Nausea and ejaculatory problems were reported in both fully published trials in patients with MDD. In addition, diarrhoea, insomnia, dry mouth, headache and upper respiratory tract infections were experienced by patients receiving escitalopram, although the incidence of these events was not significantly higher than in patients receiving placebo.
Fewer patients receiving escitalopram withdrew because of adverse events than patients treated with venlafaxine XR.
A 52-week follow-on trial found no difference in the adverse events profile for escitalopram than that observed in 8-week, double-blind studies.
The adverse events profile from three trials in patients with GAD, SAD or panic disorder receiving escitalopram was similar to that observed in patients with MDD. The withdrawal rate because of adverse events was low and similar to that of placebo.
Dosage and Administration
The recommended dosage of escitalopram tor the treatment of MDD is 10 mg/day which, depending on the individual patient response, may be titrated to a maximum dosage of 20 mg/day. In Europe, escitalopram is also approved for the treatment of panic disorder; the recommended initial dosage is 5 mg/day for 1 week then titrated to 10 mg/day. The dosage may be further increased to 20 mg/ day, dependent on patient response to treatment. Administration is once daily in the morning or evening and escitalopram may be taken with or without food.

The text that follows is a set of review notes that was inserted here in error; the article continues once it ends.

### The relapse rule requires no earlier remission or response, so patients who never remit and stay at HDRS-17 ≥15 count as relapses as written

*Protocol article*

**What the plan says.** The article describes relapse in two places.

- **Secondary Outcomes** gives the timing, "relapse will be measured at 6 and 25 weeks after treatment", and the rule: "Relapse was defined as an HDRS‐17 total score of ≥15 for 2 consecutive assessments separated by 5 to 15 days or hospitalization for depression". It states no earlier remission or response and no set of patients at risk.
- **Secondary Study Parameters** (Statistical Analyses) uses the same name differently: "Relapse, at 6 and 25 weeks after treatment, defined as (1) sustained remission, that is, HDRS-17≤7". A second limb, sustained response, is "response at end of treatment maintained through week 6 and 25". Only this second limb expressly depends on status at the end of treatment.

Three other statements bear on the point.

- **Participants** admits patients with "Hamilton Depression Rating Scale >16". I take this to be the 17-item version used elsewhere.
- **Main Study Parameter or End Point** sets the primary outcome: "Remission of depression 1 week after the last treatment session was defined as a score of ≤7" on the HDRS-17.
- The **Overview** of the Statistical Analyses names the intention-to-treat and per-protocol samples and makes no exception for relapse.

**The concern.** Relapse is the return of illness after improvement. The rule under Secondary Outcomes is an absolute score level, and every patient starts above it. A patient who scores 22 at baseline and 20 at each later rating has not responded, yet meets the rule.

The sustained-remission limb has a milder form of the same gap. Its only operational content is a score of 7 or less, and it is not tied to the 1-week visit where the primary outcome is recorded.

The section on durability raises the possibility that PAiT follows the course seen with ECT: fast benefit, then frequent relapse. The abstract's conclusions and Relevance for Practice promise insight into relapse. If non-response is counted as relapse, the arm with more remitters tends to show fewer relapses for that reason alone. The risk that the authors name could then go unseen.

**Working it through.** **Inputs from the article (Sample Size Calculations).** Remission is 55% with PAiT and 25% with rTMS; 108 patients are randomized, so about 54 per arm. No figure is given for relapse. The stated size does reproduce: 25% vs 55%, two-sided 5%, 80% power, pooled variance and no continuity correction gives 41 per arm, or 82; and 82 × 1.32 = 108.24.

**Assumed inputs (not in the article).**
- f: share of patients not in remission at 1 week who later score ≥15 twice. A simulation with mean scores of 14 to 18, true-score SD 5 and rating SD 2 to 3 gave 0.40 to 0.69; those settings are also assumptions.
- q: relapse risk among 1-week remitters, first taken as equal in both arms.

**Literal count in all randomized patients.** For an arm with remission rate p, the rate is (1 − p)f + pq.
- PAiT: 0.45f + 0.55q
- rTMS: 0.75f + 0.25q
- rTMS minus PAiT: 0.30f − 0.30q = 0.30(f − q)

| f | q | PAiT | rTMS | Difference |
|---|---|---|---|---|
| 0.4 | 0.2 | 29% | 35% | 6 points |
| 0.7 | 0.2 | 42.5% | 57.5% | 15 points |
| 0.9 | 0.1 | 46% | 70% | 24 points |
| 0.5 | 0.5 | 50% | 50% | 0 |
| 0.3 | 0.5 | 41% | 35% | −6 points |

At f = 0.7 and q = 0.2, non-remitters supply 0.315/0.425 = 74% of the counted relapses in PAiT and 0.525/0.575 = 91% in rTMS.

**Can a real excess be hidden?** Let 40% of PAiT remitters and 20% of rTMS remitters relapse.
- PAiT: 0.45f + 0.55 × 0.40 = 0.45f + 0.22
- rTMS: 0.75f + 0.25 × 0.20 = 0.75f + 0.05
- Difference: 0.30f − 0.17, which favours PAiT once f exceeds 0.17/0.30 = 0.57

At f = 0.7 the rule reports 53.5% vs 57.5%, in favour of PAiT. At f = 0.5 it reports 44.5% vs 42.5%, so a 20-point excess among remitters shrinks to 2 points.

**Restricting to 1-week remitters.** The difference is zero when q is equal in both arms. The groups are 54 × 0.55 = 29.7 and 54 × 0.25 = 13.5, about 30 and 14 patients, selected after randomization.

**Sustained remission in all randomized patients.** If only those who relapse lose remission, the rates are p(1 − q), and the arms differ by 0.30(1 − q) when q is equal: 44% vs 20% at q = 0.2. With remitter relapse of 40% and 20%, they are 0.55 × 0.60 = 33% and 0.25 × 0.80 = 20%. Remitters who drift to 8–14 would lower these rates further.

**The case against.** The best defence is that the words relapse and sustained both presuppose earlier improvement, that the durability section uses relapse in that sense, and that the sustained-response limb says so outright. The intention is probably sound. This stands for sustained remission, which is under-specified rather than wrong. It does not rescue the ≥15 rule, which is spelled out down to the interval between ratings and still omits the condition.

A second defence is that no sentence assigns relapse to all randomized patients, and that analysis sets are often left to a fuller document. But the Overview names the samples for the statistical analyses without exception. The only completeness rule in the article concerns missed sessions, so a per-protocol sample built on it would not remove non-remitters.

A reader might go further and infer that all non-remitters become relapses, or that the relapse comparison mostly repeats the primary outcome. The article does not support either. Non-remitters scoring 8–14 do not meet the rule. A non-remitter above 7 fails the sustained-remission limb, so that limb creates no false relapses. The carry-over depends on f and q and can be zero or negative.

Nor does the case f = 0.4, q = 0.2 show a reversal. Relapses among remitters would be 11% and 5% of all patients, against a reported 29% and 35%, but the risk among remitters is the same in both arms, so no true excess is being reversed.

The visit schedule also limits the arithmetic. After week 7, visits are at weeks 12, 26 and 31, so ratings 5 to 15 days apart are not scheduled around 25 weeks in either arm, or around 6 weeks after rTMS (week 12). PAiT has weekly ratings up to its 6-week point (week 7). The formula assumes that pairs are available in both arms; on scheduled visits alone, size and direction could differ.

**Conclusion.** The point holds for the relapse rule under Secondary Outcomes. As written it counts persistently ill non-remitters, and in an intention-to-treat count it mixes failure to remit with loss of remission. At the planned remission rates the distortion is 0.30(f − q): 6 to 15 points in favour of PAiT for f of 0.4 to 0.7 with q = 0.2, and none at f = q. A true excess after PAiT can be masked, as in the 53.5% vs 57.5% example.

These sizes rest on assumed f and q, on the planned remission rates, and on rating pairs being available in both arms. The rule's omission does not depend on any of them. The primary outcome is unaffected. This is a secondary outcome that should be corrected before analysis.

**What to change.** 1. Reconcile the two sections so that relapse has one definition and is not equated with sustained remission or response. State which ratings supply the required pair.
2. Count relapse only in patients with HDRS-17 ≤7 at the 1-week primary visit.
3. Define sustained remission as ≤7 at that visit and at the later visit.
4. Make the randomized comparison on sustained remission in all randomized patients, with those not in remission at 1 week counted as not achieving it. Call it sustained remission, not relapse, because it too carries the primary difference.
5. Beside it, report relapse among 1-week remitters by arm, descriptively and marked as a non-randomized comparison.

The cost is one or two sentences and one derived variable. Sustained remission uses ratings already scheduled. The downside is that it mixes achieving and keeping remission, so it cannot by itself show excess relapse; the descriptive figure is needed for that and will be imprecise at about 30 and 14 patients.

In elderly patients or patients with hepatic impairment, the maximum recommended dosage is 10 mg/day. In Europe, it is recommended that treatment be initiated at 5 mg/day in these patients. No dosage adjustment is required in patients with mild to moderate renal impairment; however, escitalopram should be used with caution in patients with severe renal impairment.
Escitalopram is contraindicated in combination with irreversible monoamine oxidase inhibitors (MAOIs) and a period of at least 2 weeks should be allowed between discontinuation of escitalopram and commencement of an irreversible MAOI and vice versa.